MSG Lowell Wesley Stevens, Sr. passed away January 26, 2011. His awards and decorations for his 47 years of Federal Service include: the Silver Star Medal (three awards), Legion of Merit, Bronze Star Medal (six awards, one with "V" device), Purple Heart Medal (two awards), Meritorious Service Medal, Air Medal (three awards, one with "V" device), Army Commendation Medal (three awards, one with "V" Device), Good Conduct Medal (six awards), Vietnam Service Medal (with 16 campaigns - out of a total of 17 awarded for the entire Vietnam War), Combat Infantryman Badge, Expert Infantryman Badge, Master Parachutist Badge, Master HALO Badge and Presidential Unit Citation (for service with MACV- SOG).
- - The Virtual Wall, June 12, 2017
03 May 2006
My name is Cadet Bierschenk.
I grew up in Georgetown, Texas and I attend UT Austin.
I am very thankful for our heroes of the past
and I wanted to add a memorial to MSG Snowden because
he is from my hometown and he accomplished everything I
wish to accomplish in my army career.
Although I never met MSG Snowden,
I will always remember the sacrifice he made for our country.
Cadet Eric Bierschenk
11 Nov 2006
I just wanted to say a few words about my daddy.
Although I never met him, I know that he loved me.
I was 5 1/2 months old and my sister was 2 years old when my daddy was killed.
He loved and died doing what he did best,
fighting for our country.
Although he is greatly missed,
I am very proud to be his daughter.
Love and missed deeply,
your baby Lisa (Little Bit)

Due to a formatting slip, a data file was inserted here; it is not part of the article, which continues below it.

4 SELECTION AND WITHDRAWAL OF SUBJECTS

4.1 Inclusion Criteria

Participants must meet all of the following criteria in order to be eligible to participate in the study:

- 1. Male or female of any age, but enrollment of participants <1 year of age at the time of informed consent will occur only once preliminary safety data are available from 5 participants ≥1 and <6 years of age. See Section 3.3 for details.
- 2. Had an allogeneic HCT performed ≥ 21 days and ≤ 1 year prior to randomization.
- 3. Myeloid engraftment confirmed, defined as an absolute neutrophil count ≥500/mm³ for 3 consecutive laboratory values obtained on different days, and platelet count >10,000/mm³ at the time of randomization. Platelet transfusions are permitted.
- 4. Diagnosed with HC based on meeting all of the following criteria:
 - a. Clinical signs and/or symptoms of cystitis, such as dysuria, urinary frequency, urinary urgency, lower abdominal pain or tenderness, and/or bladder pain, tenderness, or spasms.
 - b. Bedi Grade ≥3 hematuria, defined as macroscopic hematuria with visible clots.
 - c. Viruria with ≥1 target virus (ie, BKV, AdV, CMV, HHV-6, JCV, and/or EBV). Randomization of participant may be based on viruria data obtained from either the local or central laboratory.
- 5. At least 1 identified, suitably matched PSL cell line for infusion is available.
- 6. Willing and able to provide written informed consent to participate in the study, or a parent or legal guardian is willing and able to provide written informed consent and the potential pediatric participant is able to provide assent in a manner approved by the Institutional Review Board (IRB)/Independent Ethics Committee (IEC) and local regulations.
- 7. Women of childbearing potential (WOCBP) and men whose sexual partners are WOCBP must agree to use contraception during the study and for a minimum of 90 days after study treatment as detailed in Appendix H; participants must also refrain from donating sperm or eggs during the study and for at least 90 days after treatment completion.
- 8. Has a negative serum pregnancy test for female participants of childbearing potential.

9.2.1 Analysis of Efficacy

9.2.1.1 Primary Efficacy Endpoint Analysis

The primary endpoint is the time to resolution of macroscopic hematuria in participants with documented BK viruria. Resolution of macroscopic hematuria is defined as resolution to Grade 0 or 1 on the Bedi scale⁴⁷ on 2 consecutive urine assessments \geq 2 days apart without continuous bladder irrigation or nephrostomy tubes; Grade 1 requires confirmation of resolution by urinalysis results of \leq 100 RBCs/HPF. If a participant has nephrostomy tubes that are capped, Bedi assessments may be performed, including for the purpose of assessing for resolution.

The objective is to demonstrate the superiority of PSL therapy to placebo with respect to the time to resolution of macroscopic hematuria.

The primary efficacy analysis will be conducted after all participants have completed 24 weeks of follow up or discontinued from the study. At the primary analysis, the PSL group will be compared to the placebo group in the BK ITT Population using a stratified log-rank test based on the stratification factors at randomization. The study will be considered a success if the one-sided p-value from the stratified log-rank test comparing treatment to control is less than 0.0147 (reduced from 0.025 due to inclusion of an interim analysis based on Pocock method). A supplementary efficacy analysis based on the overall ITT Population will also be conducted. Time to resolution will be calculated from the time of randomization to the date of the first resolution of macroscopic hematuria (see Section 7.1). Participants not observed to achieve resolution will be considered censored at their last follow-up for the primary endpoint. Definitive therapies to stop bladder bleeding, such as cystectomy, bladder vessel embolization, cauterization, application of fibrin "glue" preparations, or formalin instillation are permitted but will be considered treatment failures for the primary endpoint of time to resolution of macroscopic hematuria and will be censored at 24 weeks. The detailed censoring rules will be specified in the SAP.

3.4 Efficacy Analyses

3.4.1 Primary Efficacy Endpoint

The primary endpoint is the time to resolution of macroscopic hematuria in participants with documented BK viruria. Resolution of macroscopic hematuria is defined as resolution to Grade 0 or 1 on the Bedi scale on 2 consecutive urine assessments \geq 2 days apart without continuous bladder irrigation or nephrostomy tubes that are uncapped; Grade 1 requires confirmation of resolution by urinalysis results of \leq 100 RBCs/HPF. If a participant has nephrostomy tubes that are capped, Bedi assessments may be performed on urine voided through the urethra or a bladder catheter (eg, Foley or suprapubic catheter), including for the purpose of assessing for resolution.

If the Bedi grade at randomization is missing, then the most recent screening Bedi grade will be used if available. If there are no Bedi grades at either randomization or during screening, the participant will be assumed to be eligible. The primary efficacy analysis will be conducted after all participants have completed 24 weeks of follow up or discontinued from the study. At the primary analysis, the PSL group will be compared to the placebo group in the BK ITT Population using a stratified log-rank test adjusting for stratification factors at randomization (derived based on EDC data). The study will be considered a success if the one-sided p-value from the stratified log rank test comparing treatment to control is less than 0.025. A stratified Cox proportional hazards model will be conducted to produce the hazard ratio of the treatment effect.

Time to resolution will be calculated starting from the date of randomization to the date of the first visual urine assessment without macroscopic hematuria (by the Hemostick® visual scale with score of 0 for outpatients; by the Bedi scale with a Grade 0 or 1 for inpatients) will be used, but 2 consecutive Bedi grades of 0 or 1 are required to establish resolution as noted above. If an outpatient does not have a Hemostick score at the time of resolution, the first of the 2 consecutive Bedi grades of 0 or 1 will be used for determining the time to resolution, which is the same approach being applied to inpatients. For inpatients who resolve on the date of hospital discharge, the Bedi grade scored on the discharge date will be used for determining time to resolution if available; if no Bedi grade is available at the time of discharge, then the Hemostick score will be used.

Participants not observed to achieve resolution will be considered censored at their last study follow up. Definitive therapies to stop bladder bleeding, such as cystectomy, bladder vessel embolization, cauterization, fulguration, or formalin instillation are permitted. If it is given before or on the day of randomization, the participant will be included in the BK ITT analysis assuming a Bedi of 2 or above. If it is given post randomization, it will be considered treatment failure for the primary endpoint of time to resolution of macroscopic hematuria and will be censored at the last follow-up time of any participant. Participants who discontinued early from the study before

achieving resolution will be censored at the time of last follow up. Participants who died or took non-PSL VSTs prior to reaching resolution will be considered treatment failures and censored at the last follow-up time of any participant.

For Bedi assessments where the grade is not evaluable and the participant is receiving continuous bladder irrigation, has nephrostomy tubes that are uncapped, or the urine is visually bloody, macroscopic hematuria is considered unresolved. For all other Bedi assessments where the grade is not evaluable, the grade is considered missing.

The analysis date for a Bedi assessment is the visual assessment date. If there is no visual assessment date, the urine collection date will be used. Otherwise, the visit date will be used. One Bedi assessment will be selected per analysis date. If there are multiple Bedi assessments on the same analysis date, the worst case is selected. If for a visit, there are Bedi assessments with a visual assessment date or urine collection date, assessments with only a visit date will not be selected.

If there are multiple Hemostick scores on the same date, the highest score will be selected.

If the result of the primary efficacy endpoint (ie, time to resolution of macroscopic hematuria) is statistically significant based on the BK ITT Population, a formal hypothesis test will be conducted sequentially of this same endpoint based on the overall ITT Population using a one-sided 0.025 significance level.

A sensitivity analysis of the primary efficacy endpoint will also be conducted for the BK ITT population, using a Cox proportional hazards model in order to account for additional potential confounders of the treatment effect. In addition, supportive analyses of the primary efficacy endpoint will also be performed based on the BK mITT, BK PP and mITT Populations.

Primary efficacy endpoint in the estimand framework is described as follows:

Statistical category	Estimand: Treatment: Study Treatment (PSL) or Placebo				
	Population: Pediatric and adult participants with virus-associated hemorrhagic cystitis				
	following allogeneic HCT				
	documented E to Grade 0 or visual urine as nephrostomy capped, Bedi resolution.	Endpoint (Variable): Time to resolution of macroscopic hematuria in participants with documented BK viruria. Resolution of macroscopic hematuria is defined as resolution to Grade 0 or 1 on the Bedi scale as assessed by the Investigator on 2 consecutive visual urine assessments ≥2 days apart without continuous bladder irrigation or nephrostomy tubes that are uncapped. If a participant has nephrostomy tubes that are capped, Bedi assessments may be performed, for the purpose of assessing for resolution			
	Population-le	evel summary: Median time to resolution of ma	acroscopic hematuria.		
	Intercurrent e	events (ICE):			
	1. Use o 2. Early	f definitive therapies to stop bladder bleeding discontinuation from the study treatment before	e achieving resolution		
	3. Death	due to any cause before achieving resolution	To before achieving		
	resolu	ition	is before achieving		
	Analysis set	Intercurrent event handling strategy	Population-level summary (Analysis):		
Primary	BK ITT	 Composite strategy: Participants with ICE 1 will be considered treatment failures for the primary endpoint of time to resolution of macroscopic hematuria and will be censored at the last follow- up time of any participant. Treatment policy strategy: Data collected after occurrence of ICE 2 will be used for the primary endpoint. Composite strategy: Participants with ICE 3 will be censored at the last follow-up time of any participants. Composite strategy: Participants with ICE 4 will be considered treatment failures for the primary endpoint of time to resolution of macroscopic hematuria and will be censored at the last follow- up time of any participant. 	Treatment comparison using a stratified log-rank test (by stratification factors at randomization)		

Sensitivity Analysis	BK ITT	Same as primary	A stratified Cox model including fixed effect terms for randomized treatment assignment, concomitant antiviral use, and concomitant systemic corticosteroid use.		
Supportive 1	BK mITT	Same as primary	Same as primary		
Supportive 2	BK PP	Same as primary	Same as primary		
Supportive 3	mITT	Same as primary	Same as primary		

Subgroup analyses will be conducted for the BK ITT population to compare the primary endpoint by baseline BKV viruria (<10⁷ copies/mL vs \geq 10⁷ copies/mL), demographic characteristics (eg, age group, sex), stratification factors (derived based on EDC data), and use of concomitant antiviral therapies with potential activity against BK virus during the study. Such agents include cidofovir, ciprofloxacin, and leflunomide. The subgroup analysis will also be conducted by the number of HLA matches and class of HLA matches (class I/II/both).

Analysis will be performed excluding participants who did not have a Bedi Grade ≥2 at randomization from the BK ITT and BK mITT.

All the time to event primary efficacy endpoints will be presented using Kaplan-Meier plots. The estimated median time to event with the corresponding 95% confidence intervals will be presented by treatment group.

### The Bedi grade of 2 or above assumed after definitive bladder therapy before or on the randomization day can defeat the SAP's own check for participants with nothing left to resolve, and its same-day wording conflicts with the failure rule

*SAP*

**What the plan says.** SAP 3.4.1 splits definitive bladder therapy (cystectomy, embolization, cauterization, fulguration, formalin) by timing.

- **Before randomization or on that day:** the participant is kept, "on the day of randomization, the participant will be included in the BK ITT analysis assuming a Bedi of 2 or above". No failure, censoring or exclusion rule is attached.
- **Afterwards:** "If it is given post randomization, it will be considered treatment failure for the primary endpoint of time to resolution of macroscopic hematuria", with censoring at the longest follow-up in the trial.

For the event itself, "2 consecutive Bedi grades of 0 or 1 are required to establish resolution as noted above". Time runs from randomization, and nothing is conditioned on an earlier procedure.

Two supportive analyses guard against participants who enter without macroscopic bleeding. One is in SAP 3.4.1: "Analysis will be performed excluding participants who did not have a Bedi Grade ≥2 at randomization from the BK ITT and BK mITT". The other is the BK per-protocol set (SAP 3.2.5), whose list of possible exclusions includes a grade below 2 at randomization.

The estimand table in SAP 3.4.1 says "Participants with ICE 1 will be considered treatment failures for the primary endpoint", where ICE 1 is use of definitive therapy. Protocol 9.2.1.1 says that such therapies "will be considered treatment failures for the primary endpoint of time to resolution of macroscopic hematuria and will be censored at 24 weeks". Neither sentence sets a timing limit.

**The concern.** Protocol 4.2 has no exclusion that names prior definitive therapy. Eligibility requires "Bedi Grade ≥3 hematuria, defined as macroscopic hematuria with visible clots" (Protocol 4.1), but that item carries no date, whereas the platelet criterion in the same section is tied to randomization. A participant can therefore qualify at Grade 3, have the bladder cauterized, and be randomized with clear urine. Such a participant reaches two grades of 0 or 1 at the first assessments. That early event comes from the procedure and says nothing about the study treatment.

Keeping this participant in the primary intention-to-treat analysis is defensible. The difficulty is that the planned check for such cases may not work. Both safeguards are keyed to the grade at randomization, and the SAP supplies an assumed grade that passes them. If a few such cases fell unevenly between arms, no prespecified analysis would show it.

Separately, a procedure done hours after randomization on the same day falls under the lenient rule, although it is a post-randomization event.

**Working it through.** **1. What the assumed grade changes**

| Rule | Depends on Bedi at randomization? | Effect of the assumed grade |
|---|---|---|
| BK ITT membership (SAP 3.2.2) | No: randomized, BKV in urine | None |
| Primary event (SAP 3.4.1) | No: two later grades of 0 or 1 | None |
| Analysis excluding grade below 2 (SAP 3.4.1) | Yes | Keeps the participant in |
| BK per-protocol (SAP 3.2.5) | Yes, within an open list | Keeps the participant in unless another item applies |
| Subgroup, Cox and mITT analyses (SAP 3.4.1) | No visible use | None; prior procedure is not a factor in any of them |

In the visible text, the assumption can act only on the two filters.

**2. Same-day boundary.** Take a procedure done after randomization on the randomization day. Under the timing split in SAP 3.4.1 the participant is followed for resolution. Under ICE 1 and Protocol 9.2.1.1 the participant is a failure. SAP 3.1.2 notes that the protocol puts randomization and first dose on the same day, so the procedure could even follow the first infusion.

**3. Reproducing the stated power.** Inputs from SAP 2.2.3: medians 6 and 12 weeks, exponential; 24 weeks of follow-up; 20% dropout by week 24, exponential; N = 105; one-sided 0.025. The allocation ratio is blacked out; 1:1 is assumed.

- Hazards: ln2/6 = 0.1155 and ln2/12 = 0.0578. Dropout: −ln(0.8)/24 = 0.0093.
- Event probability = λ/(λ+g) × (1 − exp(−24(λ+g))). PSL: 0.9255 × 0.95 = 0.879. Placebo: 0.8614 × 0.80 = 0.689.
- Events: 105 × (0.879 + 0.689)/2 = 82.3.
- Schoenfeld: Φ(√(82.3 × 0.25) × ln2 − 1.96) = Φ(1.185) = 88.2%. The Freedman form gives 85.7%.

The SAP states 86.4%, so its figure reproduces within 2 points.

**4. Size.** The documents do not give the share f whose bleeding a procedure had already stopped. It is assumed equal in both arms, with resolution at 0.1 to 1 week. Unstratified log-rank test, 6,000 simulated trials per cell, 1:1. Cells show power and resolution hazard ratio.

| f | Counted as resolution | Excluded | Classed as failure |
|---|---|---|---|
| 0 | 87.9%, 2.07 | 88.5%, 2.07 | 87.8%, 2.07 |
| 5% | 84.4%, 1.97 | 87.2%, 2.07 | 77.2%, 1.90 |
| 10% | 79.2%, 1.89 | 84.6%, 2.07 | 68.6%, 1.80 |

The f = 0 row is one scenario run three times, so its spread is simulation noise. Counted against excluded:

Lisa Lynn Conner (Snowden)
1185 Mtn Creek Road Apt 1205, Chattanooga, Tn. 37405
The 5th Special Forces Group's Detachment B-50 was known as "Project Omega" and specialized in long-range recon and intelligence-gathering missions in and across South Vietnam's border regions.
A photo of MSG Ben Snowden, back row, right, during service in Vietnam,
posted at the VFW Post named after him in Georgetown, Texas.
Although accounts vary, it appears that Sergeant Snowden was flying as a passenger aboard a RVNAF CH-34 "King Bee" helicopter in support of the extraction of a recon team which had been engaged by North Vietnamese troops. The helicopter was heavily hit by ground fire and was forced to withdraw.
SGT Snowden is the only known fatality aboard the aircraft. One report on the macvsog.org site states that the King Bee pilot returned to the patrol's location in another helicopter and extracted the six-man team.
From the American Statesman, Friday, Dec. 28, 2012 the headline read: Georgetown veteran slain in Vietnam to receive medal after 45 years. Read about the efforts to get Ben's Silver Star for the presentation in March 2013.